Risk and protective factors

Youth suicide is complex and impossible to predict accurately. No single factor alone can predict if a person will die by suicide in the near future.1 However, risk and protective factors can help you identify youth at risk.

Risk factors

In the context of youth suicide, a risk factor is something that could increase the probability of a youth engaging in suicidal behaviour. It’s based on a correlation (or relationship) which tells us that two things often occur together – not that one causes the other.

Risk factors

Highest predictors of risk

Other predictors

  • previous suicide attempt
  • psychiatric diagnosis (e.g. mood disorder) or substance abuse
  • access to lethal means
  • family history of suicide


  • poor physical health or disability
  • history of trauma
  • family disintegration
  • transient lifestyle
  • impulsivity
  • contagion effect

Non-suicidal self-injury

Recent research points to a link between non-suicidal self-injury (NSSI) and suicide. NSSI is a deliberate attempt to cause injury to one’s body without the conscious intent to die. The most commonly reported reason young people self-injure is to temporarily alleviate overwhelming negative emotions. NSSI is more strongly associated with a history of suicide attempts than other established risk factors (e.g., depression), and is considered a strong predictor of future suicide attempts 2.

Protective factors

On the other hand, protective factors are circumstances and experiences believed to promote resilience and mental well-being.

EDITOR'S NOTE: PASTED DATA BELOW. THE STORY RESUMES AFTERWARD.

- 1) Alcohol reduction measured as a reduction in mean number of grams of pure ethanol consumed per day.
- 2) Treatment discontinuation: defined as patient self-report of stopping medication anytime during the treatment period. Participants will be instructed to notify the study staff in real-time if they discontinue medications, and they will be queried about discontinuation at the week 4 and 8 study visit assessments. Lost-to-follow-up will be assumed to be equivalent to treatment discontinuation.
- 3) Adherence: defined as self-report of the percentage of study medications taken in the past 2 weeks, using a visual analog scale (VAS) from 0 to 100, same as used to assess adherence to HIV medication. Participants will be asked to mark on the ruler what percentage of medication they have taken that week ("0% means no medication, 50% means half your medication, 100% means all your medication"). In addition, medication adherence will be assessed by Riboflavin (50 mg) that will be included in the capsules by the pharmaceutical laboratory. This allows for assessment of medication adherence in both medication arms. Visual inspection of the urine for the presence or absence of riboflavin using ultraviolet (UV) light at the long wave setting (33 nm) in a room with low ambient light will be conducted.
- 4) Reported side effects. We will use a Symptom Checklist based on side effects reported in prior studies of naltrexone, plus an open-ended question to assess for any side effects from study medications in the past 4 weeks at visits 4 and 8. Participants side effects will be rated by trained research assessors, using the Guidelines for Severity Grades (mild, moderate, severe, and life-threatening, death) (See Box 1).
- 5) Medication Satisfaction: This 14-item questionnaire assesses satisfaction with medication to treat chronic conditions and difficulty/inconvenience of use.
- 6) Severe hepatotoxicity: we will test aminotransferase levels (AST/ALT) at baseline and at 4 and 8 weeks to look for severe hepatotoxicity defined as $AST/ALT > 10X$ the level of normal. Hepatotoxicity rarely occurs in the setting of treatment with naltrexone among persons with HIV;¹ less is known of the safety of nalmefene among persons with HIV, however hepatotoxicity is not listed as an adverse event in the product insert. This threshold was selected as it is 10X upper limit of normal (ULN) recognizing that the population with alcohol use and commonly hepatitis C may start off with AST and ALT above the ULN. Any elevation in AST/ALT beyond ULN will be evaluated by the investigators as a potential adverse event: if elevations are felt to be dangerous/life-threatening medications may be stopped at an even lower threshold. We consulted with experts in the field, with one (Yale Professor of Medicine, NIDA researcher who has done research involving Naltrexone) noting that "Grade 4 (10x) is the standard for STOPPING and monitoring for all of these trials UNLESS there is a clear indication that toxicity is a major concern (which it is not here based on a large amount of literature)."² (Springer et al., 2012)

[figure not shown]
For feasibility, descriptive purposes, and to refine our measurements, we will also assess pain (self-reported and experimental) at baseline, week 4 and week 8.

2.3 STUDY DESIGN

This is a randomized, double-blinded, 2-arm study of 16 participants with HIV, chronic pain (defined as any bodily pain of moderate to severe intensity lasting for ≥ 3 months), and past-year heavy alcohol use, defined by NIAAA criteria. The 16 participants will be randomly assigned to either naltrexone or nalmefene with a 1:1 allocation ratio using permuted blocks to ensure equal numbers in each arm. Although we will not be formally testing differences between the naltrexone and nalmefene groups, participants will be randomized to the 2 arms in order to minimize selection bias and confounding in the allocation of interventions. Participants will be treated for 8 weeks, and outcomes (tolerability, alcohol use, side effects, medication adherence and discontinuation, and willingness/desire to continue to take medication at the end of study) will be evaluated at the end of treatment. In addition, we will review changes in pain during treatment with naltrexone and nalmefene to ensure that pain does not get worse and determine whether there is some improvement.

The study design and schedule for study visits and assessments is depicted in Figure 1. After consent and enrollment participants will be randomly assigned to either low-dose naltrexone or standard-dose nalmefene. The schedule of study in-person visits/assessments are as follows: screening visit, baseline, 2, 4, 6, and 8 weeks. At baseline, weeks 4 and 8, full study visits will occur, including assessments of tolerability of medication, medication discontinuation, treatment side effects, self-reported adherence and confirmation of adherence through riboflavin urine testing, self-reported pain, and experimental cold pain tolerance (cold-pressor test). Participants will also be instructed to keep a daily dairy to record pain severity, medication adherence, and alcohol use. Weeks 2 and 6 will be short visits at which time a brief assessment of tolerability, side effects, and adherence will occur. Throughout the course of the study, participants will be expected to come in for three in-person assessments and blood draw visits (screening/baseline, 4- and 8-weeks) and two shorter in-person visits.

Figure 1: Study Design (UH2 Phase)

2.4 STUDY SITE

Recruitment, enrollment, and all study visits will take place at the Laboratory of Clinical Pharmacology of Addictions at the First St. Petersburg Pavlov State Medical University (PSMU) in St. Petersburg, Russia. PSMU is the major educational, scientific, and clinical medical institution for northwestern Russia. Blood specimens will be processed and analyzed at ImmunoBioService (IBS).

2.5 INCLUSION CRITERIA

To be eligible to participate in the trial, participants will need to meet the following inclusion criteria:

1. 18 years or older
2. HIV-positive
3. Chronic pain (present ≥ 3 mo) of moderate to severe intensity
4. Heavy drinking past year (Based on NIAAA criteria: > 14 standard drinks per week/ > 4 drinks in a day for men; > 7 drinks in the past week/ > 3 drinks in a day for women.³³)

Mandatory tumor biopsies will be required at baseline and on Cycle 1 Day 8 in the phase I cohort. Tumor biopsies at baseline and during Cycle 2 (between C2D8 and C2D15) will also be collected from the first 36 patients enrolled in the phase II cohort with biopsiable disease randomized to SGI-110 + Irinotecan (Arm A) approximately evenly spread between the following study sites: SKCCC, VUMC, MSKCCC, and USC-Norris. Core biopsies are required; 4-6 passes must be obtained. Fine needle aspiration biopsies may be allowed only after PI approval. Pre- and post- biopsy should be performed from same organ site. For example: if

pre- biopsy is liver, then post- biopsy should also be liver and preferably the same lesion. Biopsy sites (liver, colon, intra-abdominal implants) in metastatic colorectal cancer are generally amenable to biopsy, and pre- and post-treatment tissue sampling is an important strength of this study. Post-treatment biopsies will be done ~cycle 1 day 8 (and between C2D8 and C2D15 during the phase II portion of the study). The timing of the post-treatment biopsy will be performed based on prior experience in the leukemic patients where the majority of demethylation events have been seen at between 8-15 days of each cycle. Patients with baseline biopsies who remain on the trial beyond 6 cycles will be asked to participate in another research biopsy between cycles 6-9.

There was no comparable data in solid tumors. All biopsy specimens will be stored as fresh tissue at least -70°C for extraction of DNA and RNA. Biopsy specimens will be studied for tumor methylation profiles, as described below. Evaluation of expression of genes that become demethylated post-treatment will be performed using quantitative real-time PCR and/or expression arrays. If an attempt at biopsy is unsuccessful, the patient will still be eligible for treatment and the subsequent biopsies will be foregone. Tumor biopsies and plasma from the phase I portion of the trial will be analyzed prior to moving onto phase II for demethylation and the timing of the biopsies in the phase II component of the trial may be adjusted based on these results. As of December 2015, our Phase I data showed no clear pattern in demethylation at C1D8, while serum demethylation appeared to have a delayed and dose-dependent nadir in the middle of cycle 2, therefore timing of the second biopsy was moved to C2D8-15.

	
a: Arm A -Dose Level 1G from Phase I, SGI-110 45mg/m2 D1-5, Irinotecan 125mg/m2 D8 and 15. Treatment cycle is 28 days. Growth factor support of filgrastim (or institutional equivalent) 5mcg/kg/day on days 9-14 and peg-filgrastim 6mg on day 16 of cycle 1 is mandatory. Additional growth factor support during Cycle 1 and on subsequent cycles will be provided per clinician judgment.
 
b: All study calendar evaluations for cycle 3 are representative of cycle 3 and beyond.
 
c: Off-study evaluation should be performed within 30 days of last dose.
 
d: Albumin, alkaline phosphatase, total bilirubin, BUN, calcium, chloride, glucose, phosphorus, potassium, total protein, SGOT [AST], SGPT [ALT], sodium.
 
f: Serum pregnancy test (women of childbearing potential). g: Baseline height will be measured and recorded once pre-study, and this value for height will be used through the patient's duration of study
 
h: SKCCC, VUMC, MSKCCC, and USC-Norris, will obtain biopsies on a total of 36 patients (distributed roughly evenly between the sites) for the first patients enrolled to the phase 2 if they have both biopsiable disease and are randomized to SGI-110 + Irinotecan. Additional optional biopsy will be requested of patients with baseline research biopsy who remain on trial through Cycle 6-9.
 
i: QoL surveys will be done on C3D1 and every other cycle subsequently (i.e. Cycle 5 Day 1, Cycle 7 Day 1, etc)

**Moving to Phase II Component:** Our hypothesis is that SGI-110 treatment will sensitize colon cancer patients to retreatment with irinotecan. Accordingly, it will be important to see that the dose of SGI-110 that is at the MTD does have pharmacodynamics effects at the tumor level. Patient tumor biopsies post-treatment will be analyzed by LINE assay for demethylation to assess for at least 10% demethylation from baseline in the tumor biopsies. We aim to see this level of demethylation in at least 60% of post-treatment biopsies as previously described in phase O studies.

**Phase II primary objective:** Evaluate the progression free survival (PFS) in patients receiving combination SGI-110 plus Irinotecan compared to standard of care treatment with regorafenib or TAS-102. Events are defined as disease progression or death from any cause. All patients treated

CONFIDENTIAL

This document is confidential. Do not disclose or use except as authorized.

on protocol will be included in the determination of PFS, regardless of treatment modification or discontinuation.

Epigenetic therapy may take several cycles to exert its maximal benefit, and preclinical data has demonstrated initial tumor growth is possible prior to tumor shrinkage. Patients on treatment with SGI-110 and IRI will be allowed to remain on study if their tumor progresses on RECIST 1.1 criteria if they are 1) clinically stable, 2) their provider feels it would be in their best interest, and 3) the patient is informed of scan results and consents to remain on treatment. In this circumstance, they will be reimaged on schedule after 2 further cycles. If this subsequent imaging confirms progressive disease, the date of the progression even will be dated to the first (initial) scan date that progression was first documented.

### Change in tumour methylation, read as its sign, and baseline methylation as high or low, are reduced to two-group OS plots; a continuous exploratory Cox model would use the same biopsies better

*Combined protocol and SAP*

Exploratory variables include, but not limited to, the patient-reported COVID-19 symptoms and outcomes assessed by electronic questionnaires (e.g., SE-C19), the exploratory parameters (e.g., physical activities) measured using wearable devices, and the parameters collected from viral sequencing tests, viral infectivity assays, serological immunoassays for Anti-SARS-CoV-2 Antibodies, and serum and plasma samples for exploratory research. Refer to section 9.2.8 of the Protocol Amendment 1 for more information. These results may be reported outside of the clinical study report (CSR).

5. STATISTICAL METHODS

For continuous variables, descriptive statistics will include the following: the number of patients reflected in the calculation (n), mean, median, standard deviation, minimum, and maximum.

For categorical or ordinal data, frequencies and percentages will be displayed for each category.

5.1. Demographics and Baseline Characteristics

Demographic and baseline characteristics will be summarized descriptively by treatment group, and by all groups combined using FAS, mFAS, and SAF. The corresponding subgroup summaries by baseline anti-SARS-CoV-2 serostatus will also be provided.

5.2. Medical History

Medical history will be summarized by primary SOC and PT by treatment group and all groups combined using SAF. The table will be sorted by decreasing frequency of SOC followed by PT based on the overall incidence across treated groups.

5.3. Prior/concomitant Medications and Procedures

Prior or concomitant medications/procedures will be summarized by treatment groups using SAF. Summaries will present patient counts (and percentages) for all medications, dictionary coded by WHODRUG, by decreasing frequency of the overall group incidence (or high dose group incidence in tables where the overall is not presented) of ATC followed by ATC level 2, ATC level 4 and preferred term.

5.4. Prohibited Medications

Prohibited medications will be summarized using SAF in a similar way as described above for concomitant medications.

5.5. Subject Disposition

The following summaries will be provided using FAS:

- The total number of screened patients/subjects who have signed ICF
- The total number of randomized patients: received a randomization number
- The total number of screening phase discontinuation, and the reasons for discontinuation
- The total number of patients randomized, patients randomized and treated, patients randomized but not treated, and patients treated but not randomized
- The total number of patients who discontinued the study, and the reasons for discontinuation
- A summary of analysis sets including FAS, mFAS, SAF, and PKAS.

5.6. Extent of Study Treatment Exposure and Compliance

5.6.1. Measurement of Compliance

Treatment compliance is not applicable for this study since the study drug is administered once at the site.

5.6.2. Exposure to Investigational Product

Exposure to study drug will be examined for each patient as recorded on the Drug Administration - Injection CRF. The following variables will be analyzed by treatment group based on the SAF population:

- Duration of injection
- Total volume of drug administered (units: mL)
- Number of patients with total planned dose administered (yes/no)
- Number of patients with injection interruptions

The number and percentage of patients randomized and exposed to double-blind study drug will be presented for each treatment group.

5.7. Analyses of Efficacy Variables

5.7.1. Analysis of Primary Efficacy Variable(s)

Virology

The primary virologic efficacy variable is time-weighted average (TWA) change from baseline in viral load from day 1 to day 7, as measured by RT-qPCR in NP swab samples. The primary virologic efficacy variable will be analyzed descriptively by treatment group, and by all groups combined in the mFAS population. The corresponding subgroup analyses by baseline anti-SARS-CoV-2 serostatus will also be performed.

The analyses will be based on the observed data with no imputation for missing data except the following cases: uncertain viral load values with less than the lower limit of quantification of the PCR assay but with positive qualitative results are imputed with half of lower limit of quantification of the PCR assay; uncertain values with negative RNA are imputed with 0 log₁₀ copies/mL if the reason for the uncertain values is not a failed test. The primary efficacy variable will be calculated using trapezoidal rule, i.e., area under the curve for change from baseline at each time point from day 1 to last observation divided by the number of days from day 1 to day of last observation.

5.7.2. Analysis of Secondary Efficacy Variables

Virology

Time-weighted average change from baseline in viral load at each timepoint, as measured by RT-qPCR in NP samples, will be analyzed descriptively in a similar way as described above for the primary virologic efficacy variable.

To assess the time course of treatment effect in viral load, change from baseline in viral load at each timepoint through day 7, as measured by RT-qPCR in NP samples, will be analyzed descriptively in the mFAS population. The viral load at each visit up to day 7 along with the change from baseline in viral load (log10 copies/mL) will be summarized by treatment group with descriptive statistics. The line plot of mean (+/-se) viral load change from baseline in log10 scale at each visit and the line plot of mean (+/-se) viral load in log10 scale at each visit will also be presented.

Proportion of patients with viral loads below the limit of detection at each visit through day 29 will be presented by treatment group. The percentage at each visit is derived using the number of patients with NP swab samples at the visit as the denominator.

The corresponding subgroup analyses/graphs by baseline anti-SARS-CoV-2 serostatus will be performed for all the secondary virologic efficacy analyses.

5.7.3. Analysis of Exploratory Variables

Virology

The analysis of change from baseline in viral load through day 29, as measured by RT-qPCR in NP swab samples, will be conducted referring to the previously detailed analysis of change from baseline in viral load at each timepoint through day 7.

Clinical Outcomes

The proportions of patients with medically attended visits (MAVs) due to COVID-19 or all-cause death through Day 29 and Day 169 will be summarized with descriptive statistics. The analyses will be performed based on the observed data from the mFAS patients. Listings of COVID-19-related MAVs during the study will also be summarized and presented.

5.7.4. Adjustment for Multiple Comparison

Protective factors


  • emotional intelligence
  • self esteem
  • problem-solving skills
  • academic achievement
  • sociability


  • positive relationships
  • family cohesion and support
  • engagement in shared activities


  • youth engagement3
  • connection to school
  • school attendance
  • school supports
  • supportive peers
  • safe neighbourhoods
  • cultural/spiritual traditions
  • connections to elders


  • 1. Kutcher, S., & Chehil, S. (2007). Suicide risk management: A manual for health professionals. Denmark: Wiley-Blackwell.
  • 2.  Klonsky, E.D., Victor, S.E., & Saffer, B.Y. (2014). Nonsuicidal self-injury: What we know, and what we need to know. The Canadian Journal of Psychiatry, 59(11), 565-568.
  • 3. Armstrong, L. L., & Manion, I. G. (2006). Suicidal ideation in young males living in rural communities: Distance from school as a risk factor, youth engagement as a protective factor. Vulnerable Children and Youth Studies, 1, 102-113.